Everything I Never Told You

ngThe Short Version: Lydia is dead, but her family doesn’t know it just yet. When they do find out, though, the Lees begin to uncover all sorts of other secrets that they’ve all kept from one another – and realise the difficulty of keeping your own life healthy while supporting the lives of others.

The Review: So I listened to this as an audiobook, for So Many Damn Books reasons, and I say this up front because I think it affected my experience of the book significantly. I might’ve been a little more forgiving, brought a little more into the story, had I read the book at my own pace with my own twist on the characters, etc.

Unfortunately, the audiobook is just not a great one: it is a slow read, just turgid. I had to take it up to a full 2x to feel like it was something close to the speed at which I would be reading a book – but of course, at 2x, you’re getting some clipping and stuff, which isn’t terribly pleasant. But the reader brought no true pulse to this story and, for better or worse, that’s how I encountered the tale.

But the whole thing is set up to disappoint, in some ways. The novel kicks off like a thriller would: “Lydia is dead. But they don’t know this yet.” Right away, there are questions, there is this looming dread, and in the post-Gone Girl age, readers are always looking for that next adrenaline fix. So when, about a third of the way into the novel, you begin to realize that this isn’t a thriller but rather a tragedy… the moment of recalibration is disappointing. Ms. Ng wanted to write what she wanted to write and that’s fine – but the novel’s jacket copy (and even some of the reviews) set up an expectation that it could never live up to, simply because it is not that kind of book.

So what kind of book is it? Well, it ends up being a rather quiet meditation on the way families mess themselves up. We see Marilyn and James Lee and the three kids living in suburban Ohio in the 70s and things are a little rough for them. James is Chinese, so there’s the mixed-marriage angle – something many still don’t approve of – and Marilyn has, her whole life, tried to rebel against the construct of the female role at that time in America. As a result, they’re always a little on-defense with their marriage and their kids bear the brunt of it. Lydia, the middle child and eldest daughter, is pushed to be popular, to be a scientist, to live out the dreams that both parents failed to achieve – while Nath, the eldest, is somehow doomed to live in his sister’s shadow no matter how great his successes. Hannah, the youngest, is an afterthought in every way.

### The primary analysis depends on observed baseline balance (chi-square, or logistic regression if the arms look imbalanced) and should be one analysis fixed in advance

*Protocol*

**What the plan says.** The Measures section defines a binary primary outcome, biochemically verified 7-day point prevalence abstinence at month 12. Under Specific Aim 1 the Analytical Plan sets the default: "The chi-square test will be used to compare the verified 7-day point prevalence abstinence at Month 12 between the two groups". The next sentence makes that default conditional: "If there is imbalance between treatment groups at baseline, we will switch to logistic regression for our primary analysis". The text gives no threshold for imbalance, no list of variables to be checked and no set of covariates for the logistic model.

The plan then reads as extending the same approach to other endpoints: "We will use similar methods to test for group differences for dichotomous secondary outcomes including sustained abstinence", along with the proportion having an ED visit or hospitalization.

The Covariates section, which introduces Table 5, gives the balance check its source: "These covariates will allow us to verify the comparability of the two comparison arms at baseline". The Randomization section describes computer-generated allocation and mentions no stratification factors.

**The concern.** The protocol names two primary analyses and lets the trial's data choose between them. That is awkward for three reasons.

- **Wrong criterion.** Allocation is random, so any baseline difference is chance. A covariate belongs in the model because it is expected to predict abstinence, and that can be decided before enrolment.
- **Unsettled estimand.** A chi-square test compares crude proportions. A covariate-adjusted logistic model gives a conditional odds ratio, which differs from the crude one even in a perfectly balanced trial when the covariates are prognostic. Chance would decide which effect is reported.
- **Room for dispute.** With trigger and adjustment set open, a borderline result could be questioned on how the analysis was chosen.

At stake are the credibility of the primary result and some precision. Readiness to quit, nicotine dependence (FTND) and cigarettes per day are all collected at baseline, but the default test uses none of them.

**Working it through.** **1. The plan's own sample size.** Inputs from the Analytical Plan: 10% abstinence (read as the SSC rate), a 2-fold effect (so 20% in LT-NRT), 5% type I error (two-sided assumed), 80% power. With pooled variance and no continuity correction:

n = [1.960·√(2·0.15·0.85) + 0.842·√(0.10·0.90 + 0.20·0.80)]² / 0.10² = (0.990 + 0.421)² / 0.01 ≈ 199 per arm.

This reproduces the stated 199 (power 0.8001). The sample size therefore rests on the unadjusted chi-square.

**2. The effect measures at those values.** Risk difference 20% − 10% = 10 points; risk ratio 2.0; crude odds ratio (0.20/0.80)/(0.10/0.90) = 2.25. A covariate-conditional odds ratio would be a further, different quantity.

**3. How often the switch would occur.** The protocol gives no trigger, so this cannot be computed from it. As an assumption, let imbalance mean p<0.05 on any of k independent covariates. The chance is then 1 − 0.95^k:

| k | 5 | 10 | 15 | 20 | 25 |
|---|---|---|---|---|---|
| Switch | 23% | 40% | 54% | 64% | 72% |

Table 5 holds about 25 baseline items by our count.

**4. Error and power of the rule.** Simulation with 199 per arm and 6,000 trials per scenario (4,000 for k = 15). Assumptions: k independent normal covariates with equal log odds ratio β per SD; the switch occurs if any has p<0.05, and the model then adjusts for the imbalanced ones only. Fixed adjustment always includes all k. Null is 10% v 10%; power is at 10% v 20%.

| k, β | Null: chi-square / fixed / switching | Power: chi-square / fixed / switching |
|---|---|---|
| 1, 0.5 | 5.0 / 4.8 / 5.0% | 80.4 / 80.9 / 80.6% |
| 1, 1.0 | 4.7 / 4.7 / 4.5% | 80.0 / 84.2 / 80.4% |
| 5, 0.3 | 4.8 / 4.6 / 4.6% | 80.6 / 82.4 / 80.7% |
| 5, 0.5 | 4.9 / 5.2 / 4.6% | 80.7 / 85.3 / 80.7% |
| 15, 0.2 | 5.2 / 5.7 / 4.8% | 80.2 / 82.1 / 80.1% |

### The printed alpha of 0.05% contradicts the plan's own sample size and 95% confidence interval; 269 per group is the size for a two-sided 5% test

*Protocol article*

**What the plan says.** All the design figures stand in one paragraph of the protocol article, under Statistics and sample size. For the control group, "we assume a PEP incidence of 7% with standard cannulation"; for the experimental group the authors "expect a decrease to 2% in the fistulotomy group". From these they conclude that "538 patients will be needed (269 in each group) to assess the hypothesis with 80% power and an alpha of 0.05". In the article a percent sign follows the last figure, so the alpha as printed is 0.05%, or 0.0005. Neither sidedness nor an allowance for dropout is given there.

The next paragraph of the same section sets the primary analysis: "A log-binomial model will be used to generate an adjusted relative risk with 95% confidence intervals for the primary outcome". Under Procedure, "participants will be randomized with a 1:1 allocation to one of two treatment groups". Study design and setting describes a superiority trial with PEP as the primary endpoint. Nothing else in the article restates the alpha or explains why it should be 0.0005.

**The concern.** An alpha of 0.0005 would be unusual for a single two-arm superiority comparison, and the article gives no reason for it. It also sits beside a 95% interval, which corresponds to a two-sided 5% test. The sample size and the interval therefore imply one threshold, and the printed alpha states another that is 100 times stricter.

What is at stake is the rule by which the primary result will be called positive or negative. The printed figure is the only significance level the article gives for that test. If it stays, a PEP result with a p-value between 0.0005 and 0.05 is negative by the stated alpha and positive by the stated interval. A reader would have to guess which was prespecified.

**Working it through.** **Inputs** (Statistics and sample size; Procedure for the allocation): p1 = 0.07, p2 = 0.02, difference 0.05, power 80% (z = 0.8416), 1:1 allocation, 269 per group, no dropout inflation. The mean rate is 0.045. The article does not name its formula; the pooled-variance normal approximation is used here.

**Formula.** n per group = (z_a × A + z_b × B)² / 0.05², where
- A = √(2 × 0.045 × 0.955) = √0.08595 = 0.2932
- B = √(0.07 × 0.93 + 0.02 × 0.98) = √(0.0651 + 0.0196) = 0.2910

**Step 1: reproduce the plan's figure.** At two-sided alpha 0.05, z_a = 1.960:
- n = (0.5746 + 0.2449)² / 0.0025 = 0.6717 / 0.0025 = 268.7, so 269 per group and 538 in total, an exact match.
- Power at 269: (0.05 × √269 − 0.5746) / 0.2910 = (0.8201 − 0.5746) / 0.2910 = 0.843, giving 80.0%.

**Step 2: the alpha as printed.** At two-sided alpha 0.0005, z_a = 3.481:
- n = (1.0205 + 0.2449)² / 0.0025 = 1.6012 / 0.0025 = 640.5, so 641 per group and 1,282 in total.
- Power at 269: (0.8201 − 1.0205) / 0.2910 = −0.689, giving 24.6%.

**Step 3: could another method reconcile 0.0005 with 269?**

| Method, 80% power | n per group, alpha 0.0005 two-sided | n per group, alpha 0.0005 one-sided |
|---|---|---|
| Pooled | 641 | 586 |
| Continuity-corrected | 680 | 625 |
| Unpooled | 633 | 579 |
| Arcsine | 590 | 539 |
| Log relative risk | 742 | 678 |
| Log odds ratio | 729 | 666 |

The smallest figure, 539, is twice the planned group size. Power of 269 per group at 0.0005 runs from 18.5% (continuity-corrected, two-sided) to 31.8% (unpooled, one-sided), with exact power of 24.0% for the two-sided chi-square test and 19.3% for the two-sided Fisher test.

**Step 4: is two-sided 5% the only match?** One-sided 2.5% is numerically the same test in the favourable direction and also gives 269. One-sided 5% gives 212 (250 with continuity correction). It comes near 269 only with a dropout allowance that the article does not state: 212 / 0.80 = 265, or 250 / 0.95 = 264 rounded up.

And so here we have these characters who… well, frankly, they feel like they’re in a fishbowl and the author is watching them and recording their behavior. There is something detached about her presence, even as we feel it intensely, hovering over everything. There is something visibly constructed about this novel and it frankly felt aggravating. It becomes clear rather quickly that the problems that the family has some problems – but so many of them felt like the characters were being stupid or selfish for no clear reason other than that they were being authorially led down that road. Marilyn’s strength in persevering through classes of misogynist assholes makes less sense in the light of her marriage to James, where she just up and leaves him with two kids and no warning to go take summer classes to finish her degree? She couldn’t have, I don’t know, talked to him about it? I understand some of the kids’ perspectives, at least: they act the way they do because their parents are forcing lives on them that they don’t want.  But even the parents’ forcing felt rote, like exactly the cliche you’d expect when you ask about parents forcing something on their children.

A Goodreads review by another ToB fanatic and fellow intelligent reader Emily says better than I ever could my other problem with the story: the language is quite often SO clunky. The metaphors are cringe-worthy at times and characters speak in stock dialogue far too often to feel anything like “real” – and as such, I just never got into the book.  It isn’t bad, by any means, and Ng does do some great work digging into the personal lives of these characters… but she lets herself down by presenting everything as rote and like something created in a lab. An ordinary story can be fine but the circumstances conspired against this one, for me.

Rating: 2.5 out of 5. Smack in the middle of things. This isn’t a bad book, by any means, but you have to go in with the right expectations: it’s a meditation on family and loss, not a thriller. The audiobook is deadly-slow going. And the writing feels, more often than not, like the author is scientifically observing her characters inside a fishbowl and forcing them to do things in order to provoke the plot. None of this makes for a bad book, just a meh one. I thought it was just fine.

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2 comments

  1. Pingback: 2015 – The RB Year-in-Review | Raging Biblio-holism

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